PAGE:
Every day I have to take medications that require food to be in my tummy and I’ve found my day flows most effectively when I get them in me in the morning.  Every morning that I’m home, I make espresso, pour it over ice, eat cottage cheese from the small, individual sized portion container but with a beautiful fancy tiny spoon, and read while I take my “with food” morning pills.  This ritual might take 8 – 10 minutes before I know it, morning after morning of doing it gets me through the book, even long, technical, intellectually challenging ones. Sometimes I’m the rabbit but mostly I’m the hare!

I travel a bunch and I do not take my books on the road with me but BONUS: My note taking strategy helps me remember where I left off so I’m never lost or need to re-read anything to find my place.

That’s how I get reading into my schedule; here’s how I get in everything else.

While I’m doing dishes, cleaning or cooking, while driving or before drifting off to sleep, I’ll listen to a podcast or Ted Talk.

Instead of watching a movie/show in one sitting, I’ll watch educational video for part of that time.

 

Because I work almost all the time, I’ve divided my days into layers of tasks that correspond with times that I’m naturally most accomplished at achieving them.  In order to do that, you have to know what times of the day you’re best at problem solving, creative thinking, physical work, communication, etc., and then you have to build your schedule around those peaks.

I normally do what most people consider to be “work” 12 – 15 hours a day, so I have the added difficulty of factoring in energy levels – sometimes I’m just too plain old tired to be smart!  NOTE: I do not consider the way I spend my time to be “work” and I am nothing but invigorated, astonished, fascinated and delighted by doing it.  I’m never bored, I’m never exhausted by it or unmotivated about it, I’ve essentially built a castle and get to play in it every day.  If you don’t understand/believe that, you’ll look at my schedule and think it’s some sort of hell on earth, punishing slog when the precise opposite is, in fact, true.  Consider this: if I weren’t delighted by how I work and live, I wouldn’t have been able to maintain this pace since 2000.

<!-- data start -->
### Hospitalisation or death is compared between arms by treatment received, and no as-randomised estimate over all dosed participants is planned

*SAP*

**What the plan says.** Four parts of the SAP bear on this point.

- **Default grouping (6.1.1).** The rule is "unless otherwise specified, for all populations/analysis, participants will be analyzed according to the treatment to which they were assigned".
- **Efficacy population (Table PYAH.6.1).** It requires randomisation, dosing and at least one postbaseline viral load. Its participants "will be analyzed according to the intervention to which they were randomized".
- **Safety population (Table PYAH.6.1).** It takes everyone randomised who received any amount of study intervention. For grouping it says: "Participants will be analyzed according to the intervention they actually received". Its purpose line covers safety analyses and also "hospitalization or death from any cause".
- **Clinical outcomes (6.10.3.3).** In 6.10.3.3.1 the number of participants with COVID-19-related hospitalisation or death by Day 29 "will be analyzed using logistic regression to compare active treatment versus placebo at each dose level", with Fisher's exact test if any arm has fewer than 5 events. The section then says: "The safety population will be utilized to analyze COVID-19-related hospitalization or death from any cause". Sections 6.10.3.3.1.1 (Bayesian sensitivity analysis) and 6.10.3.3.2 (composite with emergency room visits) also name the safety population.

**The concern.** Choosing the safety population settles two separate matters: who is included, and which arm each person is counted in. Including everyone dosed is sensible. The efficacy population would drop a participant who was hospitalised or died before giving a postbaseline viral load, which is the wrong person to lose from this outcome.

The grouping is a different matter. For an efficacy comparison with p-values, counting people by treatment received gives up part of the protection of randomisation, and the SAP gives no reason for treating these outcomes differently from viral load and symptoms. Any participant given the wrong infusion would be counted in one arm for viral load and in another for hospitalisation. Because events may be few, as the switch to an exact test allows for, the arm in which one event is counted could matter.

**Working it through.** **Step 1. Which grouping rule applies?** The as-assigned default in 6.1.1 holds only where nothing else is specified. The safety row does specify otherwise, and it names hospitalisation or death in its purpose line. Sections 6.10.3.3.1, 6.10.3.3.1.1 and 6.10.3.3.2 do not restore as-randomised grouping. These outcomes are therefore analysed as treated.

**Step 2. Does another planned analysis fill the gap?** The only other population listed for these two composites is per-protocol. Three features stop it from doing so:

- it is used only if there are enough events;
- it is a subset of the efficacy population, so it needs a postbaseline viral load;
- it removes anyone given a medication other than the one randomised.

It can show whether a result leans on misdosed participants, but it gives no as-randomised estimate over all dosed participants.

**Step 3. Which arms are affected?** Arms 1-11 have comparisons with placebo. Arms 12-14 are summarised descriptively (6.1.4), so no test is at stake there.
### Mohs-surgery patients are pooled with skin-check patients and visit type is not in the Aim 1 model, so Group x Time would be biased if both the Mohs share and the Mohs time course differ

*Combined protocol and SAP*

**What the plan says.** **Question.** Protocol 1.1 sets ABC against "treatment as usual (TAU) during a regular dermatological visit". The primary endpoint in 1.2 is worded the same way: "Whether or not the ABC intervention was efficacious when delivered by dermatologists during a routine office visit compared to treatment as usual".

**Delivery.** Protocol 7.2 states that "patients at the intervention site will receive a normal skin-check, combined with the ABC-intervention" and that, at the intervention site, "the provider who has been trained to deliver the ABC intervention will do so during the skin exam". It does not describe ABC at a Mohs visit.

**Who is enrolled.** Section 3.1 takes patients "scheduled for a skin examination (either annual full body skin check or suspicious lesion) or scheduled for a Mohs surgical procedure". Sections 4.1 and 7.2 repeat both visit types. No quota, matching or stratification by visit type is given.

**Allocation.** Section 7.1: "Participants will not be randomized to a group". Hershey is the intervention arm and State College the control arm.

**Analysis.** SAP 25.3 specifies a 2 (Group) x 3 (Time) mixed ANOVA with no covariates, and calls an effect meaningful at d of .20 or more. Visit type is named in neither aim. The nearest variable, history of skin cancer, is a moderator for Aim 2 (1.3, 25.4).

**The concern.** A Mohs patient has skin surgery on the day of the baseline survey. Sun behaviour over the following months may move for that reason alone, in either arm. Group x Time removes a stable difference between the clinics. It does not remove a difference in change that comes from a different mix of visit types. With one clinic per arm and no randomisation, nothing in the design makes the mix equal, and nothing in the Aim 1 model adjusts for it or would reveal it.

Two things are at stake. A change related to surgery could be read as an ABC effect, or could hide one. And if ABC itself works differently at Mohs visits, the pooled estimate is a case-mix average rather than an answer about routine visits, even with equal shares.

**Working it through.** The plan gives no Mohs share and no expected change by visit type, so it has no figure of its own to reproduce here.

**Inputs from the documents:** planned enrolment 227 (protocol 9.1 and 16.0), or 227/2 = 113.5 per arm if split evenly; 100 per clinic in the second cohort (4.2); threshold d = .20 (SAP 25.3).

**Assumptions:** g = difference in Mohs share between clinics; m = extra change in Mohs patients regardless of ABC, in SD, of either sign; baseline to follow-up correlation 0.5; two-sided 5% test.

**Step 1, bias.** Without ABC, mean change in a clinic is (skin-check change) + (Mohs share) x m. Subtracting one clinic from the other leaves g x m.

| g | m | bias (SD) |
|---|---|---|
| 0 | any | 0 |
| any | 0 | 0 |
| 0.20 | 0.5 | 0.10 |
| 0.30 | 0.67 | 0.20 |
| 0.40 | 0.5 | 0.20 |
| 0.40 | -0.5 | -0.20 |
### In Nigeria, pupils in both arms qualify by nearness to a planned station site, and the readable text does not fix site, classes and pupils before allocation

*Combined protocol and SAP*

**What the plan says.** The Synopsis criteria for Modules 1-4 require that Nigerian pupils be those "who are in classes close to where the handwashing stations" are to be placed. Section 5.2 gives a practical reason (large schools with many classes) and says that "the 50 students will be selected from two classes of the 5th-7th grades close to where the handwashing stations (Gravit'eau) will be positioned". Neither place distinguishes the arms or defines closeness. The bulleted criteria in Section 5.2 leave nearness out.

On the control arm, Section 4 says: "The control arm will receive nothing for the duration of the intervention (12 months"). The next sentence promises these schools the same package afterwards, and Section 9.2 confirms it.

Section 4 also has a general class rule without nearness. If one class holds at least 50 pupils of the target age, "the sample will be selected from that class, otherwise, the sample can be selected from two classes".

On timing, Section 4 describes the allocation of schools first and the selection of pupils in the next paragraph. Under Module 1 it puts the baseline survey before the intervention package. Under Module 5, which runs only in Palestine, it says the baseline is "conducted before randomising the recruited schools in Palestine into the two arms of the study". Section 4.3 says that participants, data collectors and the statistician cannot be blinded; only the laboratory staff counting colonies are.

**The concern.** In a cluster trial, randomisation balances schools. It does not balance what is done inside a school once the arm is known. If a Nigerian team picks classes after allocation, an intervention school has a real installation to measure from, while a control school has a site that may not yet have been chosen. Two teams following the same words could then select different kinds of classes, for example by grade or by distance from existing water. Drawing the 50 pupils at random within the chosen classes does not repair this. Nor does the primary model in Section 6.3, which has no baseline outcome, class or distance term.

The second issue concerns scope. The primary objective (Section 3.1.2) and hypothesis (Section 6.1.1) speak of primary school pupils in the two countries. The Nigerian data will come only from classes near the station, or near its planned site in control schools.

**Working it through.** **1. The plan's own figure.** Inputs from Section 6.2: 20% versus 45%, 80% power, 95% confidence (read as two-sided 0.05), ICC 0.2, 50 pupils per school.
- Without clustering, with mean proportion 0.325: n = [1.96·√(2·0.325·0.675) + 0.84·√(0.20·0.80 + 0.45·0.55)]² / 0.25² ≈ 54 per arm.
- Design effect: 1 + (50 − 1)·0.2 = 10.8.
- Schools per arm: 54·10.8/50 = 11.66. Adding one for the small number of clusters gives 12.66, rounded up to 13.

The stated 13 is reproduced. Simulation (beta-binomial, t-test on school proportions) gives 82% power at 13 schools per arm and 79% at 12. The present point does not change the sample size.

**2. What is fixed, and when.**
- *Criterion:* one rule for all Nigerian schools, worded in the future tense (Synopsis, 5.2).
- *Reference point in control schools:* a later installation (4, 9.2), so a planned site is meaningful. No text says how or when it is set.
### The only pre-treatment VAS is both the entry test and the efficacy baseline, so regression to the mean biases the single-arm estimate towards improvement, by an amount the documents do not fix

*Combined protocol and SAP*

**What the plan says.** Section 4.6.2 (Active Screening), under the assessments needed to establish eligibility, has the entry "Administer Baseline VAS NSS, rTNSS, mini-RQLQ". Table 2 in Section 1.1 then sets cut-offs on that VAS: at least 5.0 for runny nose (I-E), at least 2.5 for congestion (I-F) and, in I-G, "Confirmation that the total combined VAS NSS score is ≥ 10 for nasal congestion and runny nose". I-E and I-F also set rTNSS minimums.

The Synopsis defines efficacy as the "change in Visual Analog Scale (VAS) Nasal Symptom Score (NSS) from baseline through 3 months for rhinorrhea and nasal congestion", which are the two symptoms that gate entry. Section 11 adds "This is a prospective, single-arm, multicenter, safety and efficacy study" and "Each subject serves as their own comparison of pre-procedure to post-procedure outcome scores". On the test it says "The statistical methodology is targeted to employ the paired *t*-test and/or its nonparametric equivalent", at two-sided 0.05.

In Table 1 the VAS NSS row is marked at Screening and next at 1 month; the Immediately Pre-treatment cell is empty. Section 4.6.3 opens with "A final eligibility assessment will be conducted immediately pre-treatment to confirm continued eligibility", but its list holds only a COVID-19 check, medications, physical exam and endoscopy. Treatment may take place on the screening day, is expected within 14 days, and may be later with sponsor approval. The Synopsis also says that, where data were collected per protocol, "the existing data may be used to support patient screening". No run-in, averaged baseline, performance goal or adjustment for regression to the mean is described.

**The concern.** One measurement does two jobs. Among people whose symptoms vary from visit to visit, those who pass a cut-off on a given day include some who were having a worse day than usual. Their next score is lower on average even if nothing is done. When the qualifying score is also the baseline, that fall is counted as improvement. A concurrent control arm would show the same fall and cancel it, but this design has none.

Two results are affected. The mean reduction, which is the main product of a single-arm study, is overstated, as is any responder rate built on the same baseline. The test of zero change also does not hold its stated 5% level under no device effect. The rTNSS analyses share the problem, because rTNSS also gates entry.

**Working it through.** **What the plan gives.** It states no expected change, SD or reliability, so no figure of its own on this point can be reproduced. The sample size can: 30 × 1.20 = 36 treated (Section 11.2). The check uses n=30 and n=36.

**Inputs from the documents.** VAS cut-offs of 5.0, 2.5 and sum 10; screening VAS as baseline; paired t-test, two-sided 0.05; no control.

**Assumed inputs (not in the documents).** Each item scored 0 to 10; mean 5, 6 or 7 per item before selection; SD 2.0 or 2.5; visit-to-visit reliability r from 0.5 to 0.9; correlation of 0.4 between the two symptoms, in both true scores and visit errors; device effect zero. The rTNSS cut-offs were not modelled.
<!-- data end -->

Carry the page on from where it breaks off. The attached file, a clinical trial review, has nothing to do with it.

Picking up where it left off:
Make sense?

Once I’ve worked through the many phases of what we’d normally consider to be work-type productivity, I still have things that need to be accomplished.  For me, living alone and not having any help, I have to do every fucking thing myself which is both a blessing and a curse.

Because I have to do everything myself, I routinely have to work until I figuratively and literally drop, but I do it in layers.

When I’m too tired to be smart, I clean.  When I’m too tired to clean, I straighten.  When I’m too tired to straighten, I stretch or practice concentrated breathing and let my mind settle.  When I’m too tired to do that, I sleep.

When I lecture on this, I describe my approach to any night’s sleep as a mini-death to the life that was my day.  With that attitude, and on that immediate cycle, the bigger concept of “life” and “death” becomes immediately understandable, accessible, confrontational and very, very motivating.

Here’s what that means:

If you don’t like the way your day went, you won’t like how your life is going.

If you’re not happy with how your day settled out as you go to sleep, you won’t be happy leaving your life when death forces its way onto your “must do now” list.

The trick to living well is in taking responsibility for wisely, aggressively structuring what you can about how you spend your days, practicing pristine self-care and making sure all your actions are driven by emotional maturity and impulse control.

Fuck, right?  Right.

I’m not saying it’s easy, I’m saying it’s possible and I’m definitely saying I can teach you how.

Back to how I do it which will hopefully help you do it.

When I’m teaching, my schedule is set but when I’m not teaching courses, I’ve arranged my schedule around my own peaks in productivity, and organic desire for hard, sweaty physical work, so that every day, I’m running on high octane and being my most productive at any type of task.